There’s a barbershop near my home that offers haircuts for 10 bucks -- a bargain, if I’ve ever heard one. I asked my 30-year-old son recently whether he had ever been there, and he scoffed at the suggestion.

“Have you read the reviews of the place?” he asked.

I had not.

“One said, ‘You get what you pay for,’ ” my son said.

This brings us to the subject of the 2019 Phillies and the Major League Baseball trade deadline. Forty-five minutes after the trade market closed for business, Phillies general manager Matt Klentak was asked whether he had had any conversations for some of the elite players that were dealt to other teams.

Outfielder Jay Bruce will go down as the biggest in-season addition for the Phillies and general manager Matt Klentak.
Matt Slocum / AP
Outfielder Jay Bruce will go down as the biggest in-season addition for the Phillies and general manager Matt Klentak.

“We explored all that, and obviously we got what we got,” Klentak said. “Today was the culmination of two months of roster building.”

As culminations go, the Phillies’ acquisition of Pittsburgh reserve outfielder Corey Dickerson did not create quite the same buzz as Houston getting pitcher Zach Greinke from Arizona, the Chicago Cubs getting outfielder Nicholas Castellanos from Detroit, or Atlanta getting closer Shane Greene from Detroit and reliever Mark Melancon from San Francisco.

In Klentak’s view, he has been building roster depth for two months, starting with the June 2 acquisition of Jay Bruce for minor-leaguer Jake Scheiner.

Since then, the Phillies have:

June 13: Purchased utility man Brad Miller from the New York Yankees, signed pitcher John Curtiss as a minor-league free agent, and signed Fernando Salas as a minor-league free agent.

July 15: Signed outfielder Logan Morrison as a minor-league free agent.

July 20: Purchased reliever Mike Morin from Minnesota.

July 21: Signed pitcher Drew Smyly as a free agent.

July 27: Purchased infielder Jose Pirela from San Diego.

July 29: Traded minor-league catcher Austin Bossart to the New York Mets for pitcher Jason Vargas and cash.

July 30: Signed free-agent pitcher Blake Parker.

That’s 11 transactions, and only twice did the Phillies actually give up a minor-leaguer to get a player in return. The cash expenditures also were likely modest by MLB standards. To be sure, the Phillies opted for the 10-dollar haircut in season after their high-end makeover during the offseason.

When the trade deadline was over, Klentak repeated his mantra that started in June.

“You’ve heard me say this before, but for this team to accomplish what it wants to accomplish, we’re going to need the stars in that room to carry us,” Klentak said. “We have the talent. We had a very splashy offseason. We brought in a lot of talent, and those guys are going to have to do what they do to push us into October.”

Most agree that the group Klentak is talking about will have to do more than they’ve done so far to make that happen. The question is this: Could the general manager have done more to help them?

Bruce, Miller, and Smyly have given the Phillies some valuable contributions since joining the team. Still, it’s fair to wonder whether the starting pitching, with the modest additions of Smyly and Vargas, is good enough. There’s no denying that Klentak and his team of decision-makers overestimated what they had in the pitching department before the start of the season.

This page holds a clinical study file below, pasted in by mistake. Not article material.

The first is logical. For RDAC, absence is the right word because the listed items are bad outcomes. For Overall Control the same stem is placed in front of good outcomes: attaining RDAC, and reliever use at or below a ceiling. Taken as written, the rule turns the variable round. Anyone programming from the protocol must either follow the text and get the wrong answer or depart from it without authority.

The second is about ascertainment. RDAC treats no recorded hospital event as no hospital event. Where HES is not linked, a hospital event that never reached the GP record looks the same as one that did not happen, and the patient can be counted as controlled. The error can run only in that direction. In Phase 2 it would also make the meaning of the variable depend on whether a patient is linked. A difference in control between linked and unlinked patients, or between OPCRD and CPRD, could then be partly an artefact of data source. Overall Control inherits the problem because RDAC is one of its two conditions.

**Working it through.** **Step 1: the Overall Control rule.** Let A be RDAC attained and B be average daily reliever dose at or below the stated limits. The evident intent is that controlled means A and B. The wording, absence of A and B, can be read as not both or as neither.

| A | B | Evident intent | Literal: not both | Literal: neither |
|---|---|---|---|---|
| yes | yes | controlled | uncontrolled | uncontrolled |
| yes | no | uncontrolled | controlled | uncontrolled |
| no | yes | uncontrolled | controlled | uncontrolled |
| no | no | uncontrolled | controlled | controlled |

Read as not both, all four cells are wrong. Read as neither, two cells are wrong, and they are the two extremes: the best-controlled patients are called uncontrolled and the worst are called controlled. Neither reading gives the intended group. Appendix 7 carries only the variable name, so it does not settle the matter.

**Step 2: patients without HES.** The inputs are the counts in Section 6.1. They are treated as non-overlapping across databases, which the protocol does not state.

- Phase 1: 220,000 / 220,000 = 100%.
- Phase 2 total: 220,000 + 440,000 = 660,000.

Phillies GM, Matt Klentak looks own during spring training workouts at Spectrum Field in Clearwater, Fla. Saturday, Feb. 16, 2019.
JOSE F. MORENO / Staff Photographer
Phillies GM, Matt Klentak looks own during spring training workouts at Spectrum Field in Clearwater, Fla. Saturday, Feb. 16, 2019.

There’s also no denying that the general manager, with his team trailing the first-place Atlanta Braves by a week’s worth of games, opted to play it safe with his prospects.

“There was no player out there that we didn’t have the talent to acquire,” Klentak said.

It’s easy to say that, but much harder to pull the trigger on a big-time deal. I’m not sure the Phillies could have matched the four-player minor-league package Houston sent to Arizona for Greinke, but it would have been nice if they could have given up a little less in the form of players by paying more of the money that Greinke is due in the next two years. Arizona will pay $24 million of the roughly $80 million the six-time All-Star pitcher is owed through the 2021 season. Could the Phillies have paid it all and acquired Greinke?

The excitement level at Citizens Bank Park would have risen to Bryce Harper-acquisition proportions if Klentak could have pulled off that deal. The Phillies definitely had the minor-league talent to match the offer that got Marcus Stroman for the New York Mets on Sunday. Maybe they would have had to give up a Mickey Moniak and an Adonis Medina. It would have been worth it.

I’m not sure how Morin or Parker will do in the bullpen during the remainder of the season, but there were relievers with far-better track records who the Phillies did not get. The Cubs, for example, got David Phelps, a veteran right-hander who could have been a solid clubhouse presence and late-inning replacement for the trio of injured veterans, David Robertson, Tommy Hunter, and Pat Neshek. It would have cost Klentak a player, but so what. He had plenty still to give as the deadline expired.